Characteristics of chondrolysis associated with intra-articular pain pumps after shoulder surgery was among the topics at the 2009 Annual Meeting of the American Academy of Orthopaedic Surgeons/ the American Association of Orthopaedic Surgeons. The discussion included Drs. Peter Thomas Scheffel, Jeremiah Clinton, Joseph Lynch, Winston J. Warme, and Frederick A. Matsen III, and was moderated by Drs. Carl J. Basamania and Guido Marra. The message centered on the need for surgeons and patients to be aware of chondrolysis as a potential complication of the infusion of local anesthetic after shoulder arthroscopy.
A recent study published in The American Journal of Sports Medicine first brought to light the connection between chondrolysis, a condition in which the cartilage has been eroded away, and the use of pain pumps during and following surgery. This type of chondrolysis, characterized by the complete loss of articular cartilage from the humeral head and glenoid, has been associated with intra-articular injection of dye, and with the post-arthroscopy infusion of local anesthetic into the joint.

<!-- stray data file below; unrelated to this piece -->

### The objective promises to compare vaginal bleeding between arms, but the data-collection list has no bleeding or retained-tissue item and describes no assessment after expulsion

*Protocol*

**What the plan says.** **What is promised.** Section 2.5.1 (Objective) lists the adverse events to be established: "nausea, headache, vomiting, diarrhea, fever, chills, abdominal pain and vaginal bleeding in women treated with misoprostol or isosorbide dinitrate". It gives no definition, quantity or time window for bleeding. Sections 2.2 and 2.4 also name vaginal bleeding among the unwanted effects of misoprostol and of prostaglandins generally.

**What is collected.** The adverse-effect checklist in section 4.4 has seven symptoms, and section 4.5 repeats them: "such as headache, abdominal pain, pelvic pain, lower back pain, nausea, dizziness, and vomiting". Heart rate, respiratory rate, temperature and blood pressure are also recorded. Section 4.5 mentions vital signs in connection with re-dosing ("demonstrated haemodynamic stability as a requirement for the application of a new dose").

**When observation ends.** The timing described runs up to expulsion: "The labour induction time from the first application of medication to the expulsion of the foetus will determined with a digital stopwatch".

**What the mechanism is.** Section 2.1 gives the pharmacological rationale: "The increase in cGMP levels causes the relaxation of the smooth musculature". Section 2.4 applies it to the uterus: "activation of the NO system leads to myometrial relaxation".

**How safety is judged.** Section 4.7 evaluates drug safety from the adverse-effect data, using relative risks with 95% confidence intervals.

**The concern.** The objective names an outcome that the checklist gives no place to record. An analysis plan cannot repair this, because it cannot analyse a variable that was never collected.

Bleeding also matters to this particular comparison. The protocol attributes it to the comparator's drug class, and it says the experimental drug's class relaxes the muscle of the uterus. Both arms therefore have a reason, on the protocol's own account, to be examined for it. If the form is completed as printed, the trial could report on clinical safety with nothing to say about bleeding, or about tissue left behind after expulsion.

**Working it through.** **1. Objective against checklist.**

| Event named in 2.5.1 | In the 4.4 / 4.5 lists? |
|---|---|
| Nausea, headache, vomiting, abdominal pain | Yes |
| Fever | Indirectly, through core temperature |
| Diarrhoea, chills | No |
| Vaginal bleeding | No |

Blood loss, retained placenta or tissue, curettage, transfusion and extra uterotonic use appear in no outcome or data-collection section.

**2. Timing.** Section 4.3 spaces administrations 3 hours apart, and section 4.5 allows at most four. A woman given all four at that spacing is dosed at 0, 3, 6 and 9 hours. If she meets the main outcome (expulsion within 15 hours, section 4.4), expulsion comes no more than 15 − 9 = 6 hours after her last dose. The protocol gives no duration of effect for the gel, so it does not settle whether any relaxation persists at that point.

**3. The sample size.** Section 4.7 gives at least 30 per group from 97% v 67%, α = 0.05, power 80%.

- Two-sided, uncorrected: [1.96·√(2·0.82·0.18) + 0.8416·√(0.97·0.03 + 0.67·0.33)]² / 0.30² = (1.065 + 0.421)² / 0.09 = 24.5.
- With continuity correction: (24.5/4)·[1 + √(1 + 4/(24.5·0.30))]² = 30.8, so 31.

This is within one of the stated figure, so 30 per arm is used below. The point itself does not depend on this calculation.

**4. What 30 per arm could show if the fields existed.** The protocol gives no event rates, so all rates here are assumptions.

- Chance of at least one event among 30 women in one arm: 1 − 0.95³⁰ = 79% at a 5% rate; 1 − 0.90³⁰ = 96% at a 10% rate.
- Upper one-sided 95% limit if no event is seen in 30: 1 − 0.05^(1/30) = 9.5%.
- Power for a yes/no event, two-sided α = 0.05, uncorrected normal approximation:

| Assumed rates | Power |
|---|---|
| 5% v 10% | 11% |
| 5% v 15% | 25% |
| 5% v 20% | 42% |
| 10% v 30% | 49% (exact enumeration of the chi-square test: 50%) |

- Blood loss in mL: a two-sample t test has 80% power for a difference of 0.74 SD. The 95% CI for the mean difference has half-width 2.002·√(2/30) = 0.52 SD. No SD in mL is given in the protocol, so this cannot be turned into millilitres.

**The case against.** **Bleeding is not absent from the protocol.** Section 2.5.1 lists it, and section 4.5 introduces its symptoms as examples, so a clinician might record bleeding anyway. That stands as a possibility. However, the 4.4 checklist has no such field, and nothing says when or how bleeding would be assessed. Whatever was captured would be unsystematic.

Sixty-six cases of chondrolysis associated with shoulder arthroscopy followed by the intra-articular pain pumps with local anesthetic were identified among men and women between the ages of 15 and 57. Fifty-five of those patients had normal joint surfaces at the time of arthroscopy. All patients who suffered from chondrolysis suffered from pain and loss of motion that began between 91 to 1,650 days following surgery.
While pain pumps are approved by the Food and Drug Administration (FDA) to deliver pain medication into the shoulder tissue, they are not approved for use with the catheters placed directly in the joint space, as pain pump manufacturers had instructed surgeons. It is believed this non-approved practice led the anesthetic to erode the cartilage in the shoulder.